, Salem, MA

Local News

April 28, 2014

Funding sought for Gateway cities

Proposal designed to stimulate growth in Salem, Peabody, but advocates say it's not enough


“Everybody recognizes there is a huge void in the middle-skilled sector of the economy — lab technicians and imaging specialists — that employers in our region are looking for,” he said.

Funding would also be set aside in the bill for the state’s Brownfields Redevelopment Fund, which cities like Lawrence and Salem have used to redevelop old industrial and manufacturing sites that have become polluted.

One of the more controversial aspects of Patrick’s proposal is the “Global Entrepreneur in Residence Program,” which would allow high skilled international students currently in Massachusetts to stay here after graduation if they are starting a new business.

The program, which would be administered by the Massachusetts Technology Collaborative, would place selected students who are eligible for H-1B visas but unable to get one due to a federal cap as “entrepreneurs in residence” at public and private institutions.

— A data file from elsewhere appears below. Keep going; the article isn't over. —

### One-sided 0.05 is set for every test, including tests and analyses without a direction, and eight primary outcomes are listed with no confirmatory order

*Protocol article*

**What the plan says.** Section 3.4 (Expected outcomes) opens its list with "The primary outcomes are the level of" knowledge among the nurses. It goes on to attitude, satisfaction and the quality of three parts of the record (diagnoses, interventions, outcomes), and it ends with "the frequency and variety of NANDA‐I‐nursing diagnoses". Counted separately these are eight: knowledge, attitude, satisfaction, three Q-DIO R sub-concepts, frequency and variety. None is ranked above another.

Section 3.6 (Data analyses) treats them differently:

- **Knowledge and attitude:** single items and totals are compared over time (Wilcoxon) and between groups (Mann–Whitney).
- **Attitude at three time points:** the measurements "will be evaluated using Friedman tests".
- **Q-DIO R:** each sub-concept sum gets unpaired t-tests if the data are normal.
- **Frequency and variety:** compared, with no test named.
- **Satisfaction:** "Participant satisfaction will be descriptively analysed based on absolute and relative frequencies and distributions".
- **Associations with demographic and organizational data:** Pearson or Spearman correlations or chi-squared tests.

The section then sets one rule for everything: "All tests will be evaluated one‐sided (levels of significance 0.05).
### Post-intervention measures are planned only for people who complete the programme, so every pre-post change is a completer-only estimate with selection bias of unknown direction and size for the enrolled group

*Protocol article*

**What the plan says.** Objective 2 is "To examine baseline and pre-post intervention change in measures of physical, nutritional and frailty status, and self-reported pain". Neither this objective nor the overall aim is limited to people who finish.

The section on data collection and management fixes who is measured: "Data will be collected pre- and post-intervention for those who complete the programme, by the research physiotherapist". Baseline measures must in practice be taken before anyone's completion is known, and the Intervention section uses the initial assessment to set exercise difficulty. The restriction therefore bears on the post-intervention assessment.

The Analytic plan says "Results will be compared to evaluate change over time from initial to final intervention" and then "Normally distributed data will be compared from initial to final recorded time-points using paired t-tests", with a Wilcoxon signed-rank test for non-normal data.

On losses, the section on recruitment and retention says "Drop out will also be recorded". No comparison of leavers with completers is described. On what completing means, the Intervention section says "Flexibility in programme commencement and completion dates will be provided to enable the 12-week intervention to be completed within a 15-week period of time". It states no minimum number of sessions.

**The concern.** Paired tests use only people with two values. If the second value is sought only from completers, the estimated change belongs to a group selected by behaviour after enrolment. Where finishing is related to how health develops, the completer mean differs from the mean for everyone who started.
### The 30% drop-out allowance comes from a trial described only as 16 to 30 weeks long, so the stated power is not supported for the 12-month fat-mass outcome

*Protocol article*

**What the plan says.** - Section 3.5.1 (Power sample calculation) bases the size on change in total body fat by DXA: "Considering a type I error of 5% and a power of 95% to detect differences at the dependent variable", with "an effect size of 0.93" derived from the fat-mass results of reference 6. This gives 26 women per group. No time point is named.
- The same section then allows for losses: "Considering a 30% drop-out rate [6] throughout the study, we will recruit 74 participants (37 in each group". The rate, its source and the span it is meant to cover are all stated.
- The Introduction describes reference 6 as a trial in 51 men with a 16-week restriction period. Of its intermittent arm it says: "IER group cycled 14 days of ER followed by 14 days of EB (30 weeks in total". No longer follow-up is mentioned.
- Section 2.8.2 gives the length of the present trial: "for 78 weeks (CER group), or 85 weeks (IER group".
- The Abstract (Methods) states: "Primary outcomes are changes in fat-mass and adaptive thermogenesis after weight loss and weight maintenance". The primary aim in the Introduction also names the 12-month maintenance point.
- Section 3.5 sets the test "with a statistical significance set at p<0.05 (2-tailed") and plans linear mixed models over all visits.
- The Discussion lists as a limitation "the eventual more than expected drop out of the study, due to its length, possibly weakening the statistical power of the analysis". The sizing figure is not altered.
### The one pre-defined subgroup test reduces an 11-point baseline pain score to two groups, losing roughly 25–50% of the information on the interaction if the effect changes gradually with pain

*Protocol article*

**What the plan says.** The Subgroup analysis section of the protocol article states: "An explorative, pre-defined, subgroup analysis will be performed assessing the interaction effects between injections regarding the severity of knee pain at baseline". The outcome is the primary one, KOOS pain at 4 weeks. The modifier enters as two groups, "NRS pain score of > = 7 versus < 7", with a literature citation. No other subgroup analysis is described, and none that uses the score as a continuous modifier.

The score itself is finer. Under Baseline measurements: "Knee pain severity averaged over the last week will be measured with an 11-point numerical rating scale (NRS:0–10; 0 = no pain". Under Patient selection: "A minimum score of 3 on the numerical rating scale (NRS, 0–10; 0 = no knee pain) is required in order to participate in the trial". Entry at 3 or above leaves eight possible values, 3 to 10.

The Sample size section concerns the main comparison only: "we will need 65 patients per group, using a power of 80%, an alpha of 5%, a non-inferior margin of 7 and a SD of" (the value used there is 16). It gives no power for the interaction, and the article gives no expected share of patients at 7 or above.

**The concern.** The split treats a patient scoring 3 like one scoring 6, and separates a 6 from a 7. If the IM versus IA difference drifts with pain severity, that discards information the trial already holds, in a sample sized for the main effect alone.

The governor says he also wants to eliminate non-competition agreements and adopt the Uniform Trade Secrets Act “to promote innovation, job creation and the growth of companies to scale.” That provision is expected to get pushback from high-tech firms that use non-compete contracts to retain employees.

Haverhill Mayor James Fiorentini said he welcomes Patrick’s proposal but also wants more direct investment by the state in cash-strapped cities.

“We are thrilled at the attention being paid to Gateway cities like Haverhill because traditionally all the funding has gone to Boston,” he said. “But we could always use more money.”

Christian M. Wade covers the Massachusetts Statehouse for The Salem News. He can be reached at

What are Gateway cities?

The term Gateway cities was coined in a 2007 MassINC-Brookings Institution report that initially labeled 11 mid-sized urban centers across the state that are struggling regional economic centers. In 2009, the state Legislature officially defined Gateway cities as those with a population greater than 35,000 but less than 250,000 and a median household income, per capita income and educational levels that are below the statewide average.

Here’s the list:

















Fall River






New Bedford




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